7. The   inclusion   of   self-­‐providing   stations   is   good.   However,   funding   must   be   found   for   all   of   them   or   the   caveat   “if   funding   is   available”   is   highly   likely   to   mean   they   will   be   excluded   from  subsidies.   8. In  principle,  the  concept  of  provincial  broadcasters  can  work.  But  the  draft  strategy  does  not   say  what  they  will  look  like.  They  must  not  be  quasi-­‐government  structures.   9. It   is   important   that   the   draft   strategy   proposes   sustainability-­‐promoting   interventions.   But   it   is   very   thin   on   this,   and   must   take   cognisance   of   the   fact   that   many   stations   will   never   be   sustainable  without  subsidies.   10. The  Strategy  must  clarify  what  support  has  been  earmarked  for  training.     3.3 The   following   is   not   supported   by   participants,   and   the   DoC   must   cognisance   of   these   concerns:   1. The   current   role   confusion   between   the   DoC,   Minister   of   Communications,   and   existing   agencies  such  as  the  MDDA,  ICASA,  NEMISA  and  USAASA  must  be  dealt  with.  The  DoC  must   not  set  up  its  own  Unit.  It  must  confine  its  role  to  policy  formulation,  and  the  other  agencies   must  be  empowered  to  play  their  mandated  roles.   2. The   powers   and   scope   of   the   role   of   the   Minister   regarding   local   content,   and   length   of   contracts  and  copyright  are  unnecessary  and  open  the  door  for  political  capture.  These  are   already  covered  in  licence  agreements  and  agreements  with  SAMRO.   3. There   is   a   serious   concern   about   the   relationship   of   power   and   control   that   comes   with   direct   state   funding   and   involvement   in   the   content   development   process.   What   will   this   scheme  and  unit  mean  for  the  independence  of  cash-­‐strapped  broadcasters  who  may  have   dissenting  views  to  those  of  the  state  at  national,  provincial  and  /  or  local  level?  (It  is  noted   that  these  concerns  exist  with  commercial  funding  as  well).   4. Timelines  must  be  given  for  implementation  of  the  Scheme.   5. “Community”,   “community   of   interest”   and   “geographical   community”   need   to   be   clearly   defined,  and  outside  of  vested  commercial,  political  and  other  sectarian  interests.   6. “Local”  languages  needs  defining  –  it  must  include  more  than  the  official  languages.   7. As  part  of  the  funding  model,  it  is  necessary  for  industry  and  government  to  increase  their   advertising   spend   on   community   broadcasting;   and   this   must   be   based   on   listener-­‐   and   viewership,  and  not  adherence  to  commercial  or  political  interests  and  agendas.  Community   broadcasters   must   be   assured   that   this   Scheme   does   not   represent   an   attempt   to   enable   state  or  commercial  capture  of  community  broadcasters.   8. The   funding   model   is   based   on   government   subsidies   and   advertising.   A   more   creative   model   must   take   cognisance   of   potential   income   streams   such   as   selling   airtime   to   government   and   others   (e.g.   religious   organisations),   training   and   skills   development   by   stations,   and   grant   makers.   (An   area   for   development   is   for   people   to   gain   skills   to   obtain   money  from  grant  makers.)  It  is  imperative  that  a  mixed  and  realistic  set  of  funding  models   be  adopted.   9. The   budget   allocation   is   based   on   percentages.   This   is   not   helpful.   Unless   these   percentages   are   quantified   it   will   not   be   possible   to   know   whether   the   allocation   proposed   for   community  radio  (30%)  will  be  less  than  its  current  budget  allocation  and  /  or  an  adequate   allocation.  Clarity  is  also  required  on  how  much  will  be  given  to  whom,  and  based  on  what   criteria.   Detailed   calculations   are   required.   DoC   funding   is   provided   for   in   government’s   Medium   Term   Expenditure   Framework   (MTEF)   –   so   it   is   not   known   how   more   money   will   be   made  available.     10. It  is  not  clear  what  the  “business  model”  for  community  TV  looks  like.  There  is  mention  of   strategic   investment   required   –   which   is   in   conflict   with   the   law   which   states   community   broadcasters  must  be  not-­‐for-­‐profit.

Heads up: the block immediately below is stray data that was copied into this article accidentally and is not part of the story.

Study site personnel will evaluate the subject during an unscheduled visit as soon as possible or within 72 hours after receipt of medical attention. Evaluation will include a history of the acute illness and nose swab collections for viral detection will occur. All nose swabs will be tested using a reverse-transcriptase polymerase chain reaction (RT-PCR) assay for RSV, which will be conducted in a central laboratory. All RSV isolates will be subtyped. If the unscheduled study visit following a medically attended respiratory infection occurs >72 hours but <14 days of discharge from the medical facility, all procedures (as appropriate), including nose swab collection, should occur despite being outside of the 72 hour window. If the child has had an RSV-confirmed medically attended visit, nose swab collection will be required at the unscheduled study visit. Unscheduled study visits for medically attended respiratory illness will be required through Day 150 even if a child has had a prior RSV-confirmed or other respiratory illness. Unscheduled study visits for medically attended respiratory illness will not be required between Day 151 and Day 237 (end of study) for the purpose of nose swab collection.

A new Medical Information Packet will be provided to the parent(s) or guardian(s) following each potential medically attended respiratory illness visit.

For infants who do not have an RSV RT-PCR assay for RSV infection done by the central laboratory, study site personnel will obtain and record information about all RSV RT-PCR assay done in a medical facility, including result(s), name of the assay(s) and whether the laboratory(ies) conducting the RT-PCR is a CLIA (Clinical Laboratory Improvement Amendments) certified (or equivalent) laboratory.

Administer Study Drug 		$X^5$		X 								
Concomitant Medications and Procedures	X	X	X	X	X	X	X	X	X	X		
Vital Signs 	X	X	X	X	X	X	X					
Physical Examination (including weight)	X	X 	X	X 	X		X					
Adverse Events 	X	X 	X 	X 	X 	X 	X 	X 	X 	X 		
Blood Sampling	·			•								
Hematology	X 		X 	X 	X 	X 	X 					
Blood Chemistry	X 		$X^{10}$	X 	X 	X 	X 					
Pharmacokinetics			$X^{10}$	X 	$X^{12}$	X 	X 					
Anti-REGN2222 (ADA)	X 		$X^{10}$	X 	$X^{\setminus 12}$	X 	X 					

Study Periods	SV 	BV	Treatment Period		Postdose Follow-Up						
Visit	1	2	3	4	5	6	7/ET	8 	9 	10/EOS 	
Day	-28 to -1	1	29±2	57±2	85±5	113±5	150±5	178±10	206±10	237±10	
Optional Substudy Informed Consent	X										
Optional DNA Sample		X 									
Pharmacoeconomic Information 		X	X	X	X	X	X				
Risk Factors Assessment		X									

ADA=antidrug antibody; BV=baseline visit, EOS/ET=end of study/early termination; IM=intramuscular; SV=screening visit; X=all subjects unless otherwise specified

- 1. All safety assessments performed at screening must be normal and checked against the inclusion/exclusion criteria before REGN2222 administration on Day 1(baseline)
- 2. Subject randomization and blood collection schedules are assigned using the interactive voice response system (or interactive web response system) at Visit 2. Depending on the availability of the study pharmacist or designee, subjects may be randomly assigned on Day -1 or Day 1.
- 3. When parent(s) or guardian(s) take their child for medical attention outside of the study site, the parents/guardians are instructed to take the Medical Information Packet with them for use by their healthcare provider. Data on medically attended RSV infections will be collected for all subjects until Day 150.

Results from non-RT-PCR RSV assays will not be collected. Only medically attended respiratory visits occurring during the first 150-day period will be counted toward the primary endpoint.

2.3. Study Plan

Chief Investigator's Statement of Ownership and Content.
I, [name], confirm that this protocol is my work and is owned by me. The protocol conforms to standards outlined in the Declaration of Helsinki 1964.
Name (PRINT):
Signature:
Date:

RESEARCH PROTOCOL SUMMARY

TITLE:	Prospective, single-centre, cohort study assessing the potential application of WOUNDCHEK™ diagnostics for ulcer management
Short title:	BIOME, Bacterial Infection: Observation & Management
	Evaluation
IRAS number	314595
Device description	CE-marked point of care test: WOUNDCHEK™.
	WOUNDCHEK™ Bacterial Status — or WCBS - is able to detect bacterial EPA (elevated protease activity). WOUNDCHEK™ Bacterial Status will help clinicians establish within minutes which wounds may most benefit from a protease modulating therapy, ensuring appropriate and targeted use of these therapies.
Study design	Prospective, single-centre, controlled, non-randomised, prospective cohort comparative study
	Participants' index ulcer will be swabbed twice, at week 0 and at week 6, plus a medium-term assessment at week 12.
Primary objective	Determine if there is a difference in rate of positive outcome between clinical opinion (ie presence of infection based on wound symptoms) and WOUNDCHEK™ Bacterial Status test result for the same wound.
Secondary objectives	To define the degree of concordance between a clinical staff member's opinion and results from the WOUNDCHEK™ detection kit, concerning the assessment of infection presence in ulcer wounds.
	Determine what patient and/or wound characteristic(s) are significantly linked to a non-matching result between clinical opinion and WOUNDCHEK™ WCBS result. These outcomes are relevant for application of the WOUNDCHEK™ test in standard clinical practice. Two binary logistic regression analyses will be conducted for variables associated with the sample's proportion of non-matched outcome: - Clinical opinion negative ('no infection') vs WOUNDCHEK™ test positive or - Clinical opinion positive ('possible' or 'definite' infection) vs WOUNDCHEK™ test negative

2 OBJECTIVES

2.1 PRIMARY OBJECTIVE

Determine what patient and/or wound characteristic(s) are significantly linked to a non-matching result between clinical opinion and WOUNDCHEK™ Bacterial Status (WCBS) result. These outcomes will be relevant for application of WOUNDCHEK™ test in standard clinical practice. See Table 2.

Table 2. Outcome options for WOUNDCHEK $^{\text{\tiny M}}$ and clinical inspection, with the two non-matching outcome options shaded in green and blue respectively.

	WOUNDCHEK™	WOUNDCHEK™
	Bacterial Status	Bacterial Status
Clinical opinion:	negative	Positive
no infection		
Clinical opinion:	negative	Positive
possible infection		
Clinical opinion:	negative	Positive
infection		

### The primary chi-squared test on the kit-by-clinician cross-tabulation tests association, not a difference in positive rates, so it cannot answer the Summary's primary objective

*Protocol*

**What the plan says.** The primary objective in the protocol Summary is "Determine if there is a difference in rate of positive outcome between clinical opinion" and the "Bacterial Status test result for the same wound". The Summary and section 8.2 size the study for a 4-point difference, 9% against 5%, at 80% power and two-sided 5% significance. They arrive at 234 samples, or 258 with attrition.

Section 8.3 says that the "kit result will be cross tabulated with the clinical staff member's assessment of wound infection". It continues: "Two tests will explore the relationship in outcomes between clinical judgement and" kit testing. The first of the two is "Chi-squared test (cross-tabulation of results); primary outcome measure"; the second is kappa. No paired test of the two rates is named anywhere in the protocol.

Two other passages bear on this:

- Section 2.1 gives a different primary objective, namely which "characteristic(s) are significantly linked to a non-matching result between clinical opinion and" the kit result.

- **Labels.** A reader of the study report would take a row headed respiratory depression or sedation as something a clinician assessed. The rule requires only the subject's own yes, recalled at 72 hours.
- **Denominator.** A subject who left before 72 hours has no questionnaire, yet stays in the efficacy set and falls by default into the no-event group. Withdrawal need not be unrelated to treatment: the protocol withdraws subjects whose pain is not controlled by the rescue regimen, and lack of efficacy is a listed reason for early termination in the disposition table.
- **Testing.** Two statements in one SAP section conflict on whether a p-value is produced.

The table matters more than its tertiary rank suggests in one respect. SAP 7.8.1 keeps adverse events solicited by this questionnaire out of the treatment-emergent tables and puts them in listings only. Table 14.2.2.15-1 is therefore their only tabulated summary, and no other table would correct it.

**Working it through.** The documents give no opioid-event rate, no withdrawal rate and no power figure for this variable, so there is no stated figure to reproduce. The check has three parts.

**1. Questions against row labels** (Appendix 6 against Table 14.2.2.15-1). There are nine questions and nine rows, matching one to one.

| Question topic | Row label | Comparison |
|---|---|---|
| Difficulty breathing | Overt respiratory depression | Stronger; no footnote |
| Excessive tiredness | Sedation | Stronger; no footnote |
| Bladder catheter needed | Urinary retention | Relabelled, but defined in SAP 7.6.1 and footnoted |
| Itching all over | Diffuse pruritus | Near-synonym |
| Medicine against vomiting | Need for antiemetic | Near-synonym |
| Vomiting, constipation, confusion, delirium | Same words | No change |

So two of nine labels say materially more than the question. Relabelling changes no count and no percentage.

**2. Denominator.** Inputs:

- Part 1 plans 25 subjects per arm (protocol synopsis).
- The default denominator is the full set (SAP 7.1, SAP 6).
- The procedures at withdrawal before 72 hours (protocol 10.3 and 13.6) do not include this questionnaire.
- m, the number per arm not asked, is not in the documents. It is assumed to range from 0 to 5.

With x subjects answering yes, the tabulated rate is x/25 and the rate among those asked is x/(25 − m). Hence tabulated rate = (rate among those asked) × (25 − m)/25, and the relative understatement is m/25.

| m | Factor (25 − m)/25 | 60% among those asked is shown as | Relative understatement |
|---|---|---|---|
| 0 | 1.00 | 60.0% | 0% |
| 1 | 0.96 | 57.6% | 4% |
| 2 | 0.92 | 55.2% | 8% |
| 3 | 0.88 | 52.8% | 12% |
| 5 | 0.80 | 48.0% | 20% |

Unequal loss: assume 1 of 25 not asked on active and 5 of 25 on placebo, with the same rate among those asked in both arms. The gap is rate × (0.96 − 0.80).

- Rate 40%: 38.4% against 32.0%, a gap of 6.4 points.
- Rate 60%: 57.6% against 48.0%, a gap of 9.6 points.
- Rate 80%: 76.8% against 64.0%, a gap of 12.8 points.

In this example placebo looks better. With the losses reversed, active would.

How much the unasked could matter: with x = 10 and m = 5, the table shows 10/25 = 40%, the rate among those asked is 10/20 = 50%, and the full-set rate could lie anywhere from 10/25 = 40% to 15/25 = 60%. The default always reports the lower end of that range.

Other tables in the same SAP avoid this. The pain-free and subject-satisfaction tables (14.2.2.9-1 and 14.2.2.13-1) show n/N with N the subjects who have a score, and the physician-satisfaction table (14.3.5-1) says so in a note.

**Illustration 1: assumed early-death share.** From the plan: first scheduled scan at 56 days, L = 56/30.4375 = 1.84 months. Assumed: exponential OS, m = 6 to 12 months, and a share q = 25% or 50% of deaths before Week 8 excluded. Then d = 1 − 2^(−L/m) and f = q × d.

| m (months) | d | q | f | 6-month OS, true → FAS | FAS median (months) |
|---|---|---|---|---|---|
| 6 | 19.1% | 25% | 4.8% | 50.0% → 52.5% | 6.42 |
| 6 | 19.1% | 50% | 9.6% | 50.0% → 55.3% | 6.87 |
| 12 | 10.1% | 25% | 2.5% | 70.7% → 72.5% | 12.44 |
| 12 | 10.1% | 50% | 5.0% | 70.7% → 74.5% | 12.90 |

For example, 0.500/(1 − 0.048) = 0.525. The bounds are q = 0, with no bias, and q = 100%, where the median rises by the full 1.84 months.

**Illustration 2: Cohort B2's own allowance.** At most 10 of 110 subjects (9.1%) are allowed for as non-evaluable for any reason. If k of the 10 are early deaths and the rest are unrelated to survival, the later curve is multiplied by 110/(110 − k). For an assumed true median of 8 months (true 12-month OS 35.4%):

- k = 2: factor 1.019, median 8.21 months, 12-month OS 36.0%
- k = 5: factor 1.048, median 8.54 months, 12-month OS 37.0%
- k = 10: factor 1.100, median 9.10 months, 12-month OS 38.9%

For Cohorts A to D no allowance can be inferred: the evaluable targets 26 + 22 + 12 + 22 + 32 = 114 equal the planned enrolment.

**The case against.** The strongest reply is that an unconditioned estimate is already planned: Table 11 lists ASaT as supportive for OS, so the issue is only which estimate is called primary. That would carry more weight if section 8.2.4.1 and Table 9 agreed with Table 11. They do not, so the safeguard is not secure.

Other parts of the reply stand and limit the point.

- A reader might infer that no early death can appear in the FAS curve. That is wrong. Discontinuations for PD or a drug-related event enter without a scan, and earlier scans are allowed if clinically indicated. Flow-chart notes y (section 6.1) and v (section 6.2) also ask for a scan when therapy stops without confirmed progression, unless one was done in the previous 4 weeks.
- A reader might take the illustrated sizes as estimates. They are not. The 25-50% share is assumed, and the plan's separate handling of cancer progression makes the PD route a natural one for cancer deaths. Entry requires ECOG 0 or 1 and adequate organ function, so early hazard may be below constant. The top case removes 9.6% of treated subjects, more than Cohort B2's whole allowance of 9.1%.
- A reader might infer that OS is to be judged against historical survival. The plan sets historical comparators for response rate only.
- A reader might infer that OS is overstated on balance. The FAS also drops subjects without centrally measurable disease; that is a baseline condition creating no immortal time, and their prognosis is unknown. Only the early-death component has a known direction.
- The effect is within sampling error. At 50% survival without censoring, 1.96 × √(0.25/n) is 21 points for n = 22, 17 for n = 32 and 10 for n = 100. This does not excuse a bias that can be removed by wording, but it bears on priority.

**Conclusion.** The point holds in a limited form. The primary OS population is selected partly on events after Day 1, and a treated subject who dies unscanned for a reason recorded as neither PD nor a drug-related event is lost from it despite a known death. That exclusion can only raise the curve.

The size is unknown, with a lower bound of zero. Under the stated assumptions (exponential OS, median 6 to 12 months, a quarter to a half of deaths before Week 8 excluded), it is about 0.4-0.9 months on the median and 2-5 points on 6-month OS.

11. The   funding   application   process   must   be   simplified,   and   capacity   must   be   built   within   stations  to  secure  funding.  The  DoC  should  provide  funds,  and  the  MDDA  should  administer   disbursements.   12. Community  TV  must  cover  provincial  and  local  events  –  and  not  just  national  events  (such  as   the  State  of  the  Nation  Address).   13. Clarity  is  required  on  what  will  happen  after  the  three  years  of  the  Scheme  –  particularly  as   it   is   incorrect   to   assume   that   community   broadcasters   will   have   become   financially   sustainable  within  that  time  period.     3.4 New  issues  participants  would  like  to  see  added  to  the  draft  strategy:   1. Subsidies  must  include  digital  broadcasting  (DRM  and  DAB+)  for  radio.   2. It   is   not   appropriate   for   the   scheme   to   ignore   the   implications   of   the   digital   migration   for   community  TV  broadcasters,  particularly  technological  and  cost  implications.   3. Government   should   have   a   clear   strategy   to   use   community   broadcast   media   to   launch   digital   terrestrial   television   (DTT).   This   could   be   done   in   local   languages   and   take   many   formats.  A  clear  budget  must  be  set  aside  for  this.  (The  role  for  community  television  to  help   drive  the  take  up  of  DTT  technologies  by  the  public  is  supported  by  the  SPL  research).   4. Build   the   capacity   of   the   MDDA   to   ensure   a   faster   turnaround   of  support   funding.   This   must   include  a  strategy  for  turnaround  and  stability  within  the  MDDA.   5. The   DoC   must   facilitate   engagement   between   the   community   broadcast   sector   and   state   agencies  and  parastatals  e.g.  Telkom  and  Sentech.     4